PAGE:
VW Squareback – The Stylish VW Station Wagon
The VW Squareback holds a special place in automotive history as an exceptionally sleek and practical evolution of the venerable VW Beetle. Introduced for the 1962 model year, the Squareback paired the Beetle’s rear-engine layout with an expansive yet stylish station wagon body. Its airy greenhouse, fold-down rear seats, and large rear hatch brought enhanced utility without sacrificing the Beetle’s fun spirit. The Squareback offered a unique combination of versatility, economy and panache still appealing today.
Unconventional Station VW Squareback Styling
The Squareback exterior branched dramatically from the Beetle norm with its wide, flat roofline and near-vertical tail. Glass area increased significantly, culminating in a massive rear window that opened via a tailgate. Full roof racks added carrying capacity. Yet the Squareback retained the recognizable Beetle front fascia with its rounded shape and sloping nose. This blending of sleek European wagon and quirky economical roots created an endearing look still coveted today.
Roomy, Flexible Interior
The Squareback interior maximized perceived spaciousness thanks to the airy thin-pillar greenhouse and fold-flat rear seats. The rear bench could accommodate three passengers or substantial cargo with its partition folded down. Front seats reclined fully to facilitate napping during road trips. Standard roof rails enabled additional carrying capacity. Campers appreciated built-in conveniences like interior grab handles. The Squareback delivered comfort for extended journeys along with ample versatility.
Trusted Rear-Engine Design
Motivation came from VW’s venerable air-cooled flat-4 rear-mounted engine, displacing either 40 or 50 horsepower initially. This rearward placement optimized the interior room and afforded well-balanced handling. Models equipped with fuel injection and larger 1.6-liter motors became available starting in 1968. While not fast by modern standards, these durable, torquey engines enabled relaxed highway cruising and efficient motoring – traditional Beetle strengths.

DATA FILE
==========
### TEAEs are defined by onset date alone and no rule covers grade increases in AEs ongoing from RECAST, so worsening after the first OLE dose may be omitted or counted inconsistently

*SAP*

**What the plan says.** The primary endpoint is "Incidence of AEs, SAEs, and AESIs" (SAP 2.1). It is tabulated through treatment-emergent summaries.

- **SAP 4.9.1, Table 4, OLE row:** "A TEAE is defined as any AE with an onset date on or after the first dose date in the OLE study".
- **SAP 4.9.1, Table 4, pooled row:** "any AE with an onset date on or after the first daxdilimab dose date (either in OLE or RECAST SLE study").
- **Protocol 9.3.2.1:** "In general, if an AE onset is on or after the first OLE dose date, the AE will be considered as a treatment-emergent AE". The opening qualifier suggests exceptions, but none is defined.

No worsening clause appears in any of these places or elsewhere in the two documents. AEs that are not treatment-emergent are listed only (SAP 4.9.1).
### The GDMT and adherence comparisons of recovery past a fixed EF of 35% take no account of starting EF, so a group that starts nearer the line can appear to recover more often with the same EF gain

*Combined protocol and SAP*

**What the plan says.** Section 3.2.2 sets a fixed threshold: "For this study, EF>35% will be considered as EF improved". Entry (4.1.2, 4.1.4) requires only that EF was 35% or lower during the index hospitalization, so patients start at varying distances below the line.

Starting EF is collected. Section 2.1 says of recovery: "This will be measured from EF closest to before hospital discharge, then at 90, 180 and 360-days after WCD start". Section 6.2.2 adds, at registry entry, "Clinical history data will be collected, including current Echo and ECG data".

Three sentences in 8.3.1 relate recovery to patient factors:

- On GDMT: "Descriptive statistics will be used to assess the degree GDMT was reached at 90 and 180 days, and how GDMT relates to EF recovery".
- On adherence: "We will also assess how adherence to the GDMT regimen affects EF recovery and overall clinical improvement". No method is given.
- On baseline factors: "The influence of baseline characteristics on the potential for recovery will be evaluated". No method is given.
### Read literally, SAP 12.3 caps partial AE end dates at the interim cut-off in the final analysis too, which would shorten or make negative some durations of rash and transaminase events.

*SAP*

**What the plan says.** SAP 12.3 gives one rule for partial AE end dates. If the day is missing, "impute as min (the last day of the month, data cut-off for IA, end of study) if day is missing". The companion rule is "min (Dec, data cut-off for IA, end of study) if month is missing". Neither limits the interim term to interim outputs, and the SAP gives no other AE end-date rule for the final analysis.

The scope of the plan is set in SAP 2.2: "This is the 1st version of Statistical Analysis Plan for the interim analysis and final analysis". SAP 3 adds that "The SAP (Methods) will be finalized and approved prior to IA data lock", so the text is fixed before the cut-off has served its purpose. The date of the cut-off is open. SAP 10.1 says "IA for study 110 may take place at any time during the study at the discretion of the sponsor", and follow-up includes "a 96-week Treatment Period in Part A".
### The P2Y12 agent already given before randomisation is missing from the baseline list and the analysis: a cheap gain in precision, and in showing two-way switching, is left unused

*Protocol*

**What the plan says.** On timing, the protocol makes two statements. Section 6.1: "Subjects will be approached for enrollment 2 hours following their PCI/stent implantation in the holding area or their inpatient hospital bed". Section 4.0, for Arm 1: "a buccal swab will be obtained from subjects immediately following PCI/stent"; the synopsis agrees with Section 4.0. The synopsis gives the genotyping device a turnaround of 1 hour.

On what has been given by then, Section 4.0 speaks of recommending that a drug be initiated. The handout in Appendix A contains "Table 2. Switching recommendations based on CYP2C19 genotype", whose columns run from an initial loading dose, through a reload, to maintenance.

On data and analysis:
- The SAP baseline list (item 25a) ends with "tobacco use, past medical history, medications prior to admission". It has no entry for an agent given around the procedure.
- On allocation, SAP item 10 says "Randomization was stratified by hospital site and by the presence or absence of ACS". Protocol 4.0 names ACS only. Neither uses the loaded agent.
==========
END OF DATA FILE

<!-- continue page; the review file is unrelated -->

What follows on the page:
Nimble Handling and Ride Comfort
The Squareback’s rear weight bias imparted nimble reflexes belying its utilitarian role. Independent front suspension handled road imperfections adeptly. Light steering afforded maneuverability in tight quarters. Engine vibration was subdued through new fluid-filled engine mounts. While basic, the Squareback’s chassis delivered comfort, economy, and surprising agility thanks to thoughtful engineering. This unexpected verve complemented its impressive practicality.
Upscale Beetle Alternative
The Squareback offered a more premium experience compared to the sparsely equipped Beetle. An optional automatic transmission reduced the hassle. Heated rear window, AM radio, and interior electrics helped justify its higher cost over a basic Beetle. Range-topping models like the Panamericana even boasted air conditioning, roof rack, and special two-tone paint – posh features for thrifty VWs. For buyers desiring enhanced refinement, the Squareback is delivered.
VW Squareback Lasting Versatility and Style
The Squareback remained in VW’s US lineup through the 1973 model year, by which time over 260,000 had been produced. More than just curiosity, its winning formula of space, economy, style, and panache retains broad appeal today. The Squareback’s flowing yet upright styling stands out as a high point of mid-century wagon design. For VW collectors and enthusiasts, the innovative Squareback holds special status for its blend of personality and functionality.